So sorry to learn about the demise of Stewart McNab. Thanks for your article
    and highly appreciated text and photographs. UNICEF, we had also been
    involved in improved cooking stoves = early days of successful introduction.
    The water mill improvements have a lot to do with nutrition, reducing
    drudgeries on village women.
    For a longer time I try without any success to get in contact with another
    great person, active in these fields: Kunda Dixit. Please let me know on
    how I can reach him (the given e-mail address doesn’t work, all mails are
    immediately returned to me).
    Thanks a lot, with kind regards
    Andreas Bachmann

  2. marty rajandran on Says:

    What a wonderful tribute to a colleague who spent his life working for the rights of children and women. I knew Stewart decades ago, a strong advocate even within UNICEF on many issues. My condolences to his family and friends.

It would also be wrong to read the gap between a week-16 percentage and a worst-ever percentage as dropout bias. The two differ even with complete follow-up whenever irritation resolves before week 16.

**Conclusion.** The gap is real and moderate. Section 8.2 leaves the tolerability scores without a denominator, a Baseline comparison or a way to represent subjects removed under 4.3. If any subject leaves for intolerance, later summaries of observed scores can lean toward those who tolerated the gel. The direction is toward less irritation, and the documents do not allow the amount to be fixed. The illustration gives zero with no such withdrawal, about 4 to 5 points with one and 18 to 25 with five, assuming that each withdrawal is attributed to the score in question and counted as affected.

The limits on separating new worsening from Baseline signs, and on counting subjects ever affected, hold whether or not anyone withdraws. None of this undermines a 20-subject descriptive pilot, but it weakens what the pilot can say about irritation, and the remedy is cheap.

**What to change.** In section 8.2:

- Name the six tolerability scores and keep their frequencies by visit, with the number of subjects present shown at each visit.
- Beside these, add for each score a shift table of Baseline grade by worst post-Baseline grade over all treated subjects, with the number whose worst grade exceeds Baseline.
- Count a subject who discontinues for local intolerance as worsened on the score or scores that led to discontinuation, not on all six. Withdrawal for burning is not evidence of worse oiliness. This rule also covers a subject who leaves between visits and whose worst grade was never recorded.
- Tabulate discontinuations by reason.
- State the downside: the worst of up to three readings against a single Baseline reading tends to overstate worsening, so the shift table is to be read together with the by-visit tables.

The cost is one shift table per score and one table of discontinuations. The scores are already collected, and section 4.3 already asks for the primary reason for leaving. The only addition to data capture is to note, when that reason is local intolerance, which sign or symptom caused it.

3. Andreas Bachmann on Says:

    Dear Nepali Times
    Very glad to see the commemorate service for Stewart. Certainly I would have joined, but it is too far away.
    What UNCIEF, especially also supported was the introduction, much more importantly
    the support of smokeless chhulos, pottery, insert types. He aim was alway to get local produces, get local skill trainings – this to avoid, reduce imports from abroad or neighbouring countries. UNICE was also oe of the pioneers in develop efficiency testings
    (Ref: Survey of new stove use in khopasi’ by K. Basnet nd produced by the smaa Farm Family Programme of ADB Nepal and Unicef 1982, 16 page -from internet, ‘boiling point No 7, see
    Although with ref to burns and fires. Stoves with chimney require more attention. Non cleaning of chimneys may result in chimney fires – affecting house construction and especially the roofs. This happens also in Europe, USA, etc. Where can someting be read about Nepal, -concerning chimney fires? What I could read is horrific accidents with children, explosions, fires from wrong handeling of gasbottles.
    Suggest somebody takes care for an initiative with an agency, probably starting with UNICEF?
    The Romans, 2000 years ago, organised fire fighting groups at small levels. They trained family member, kept tools and water ready, were always and instantly ready for fire fighting, in their own, nearest living quarters.
    Thanking you for the reading and evtl. consideration.
    Kind regards
    Andreas Bachmann
    Tools incl.

Leave a Reply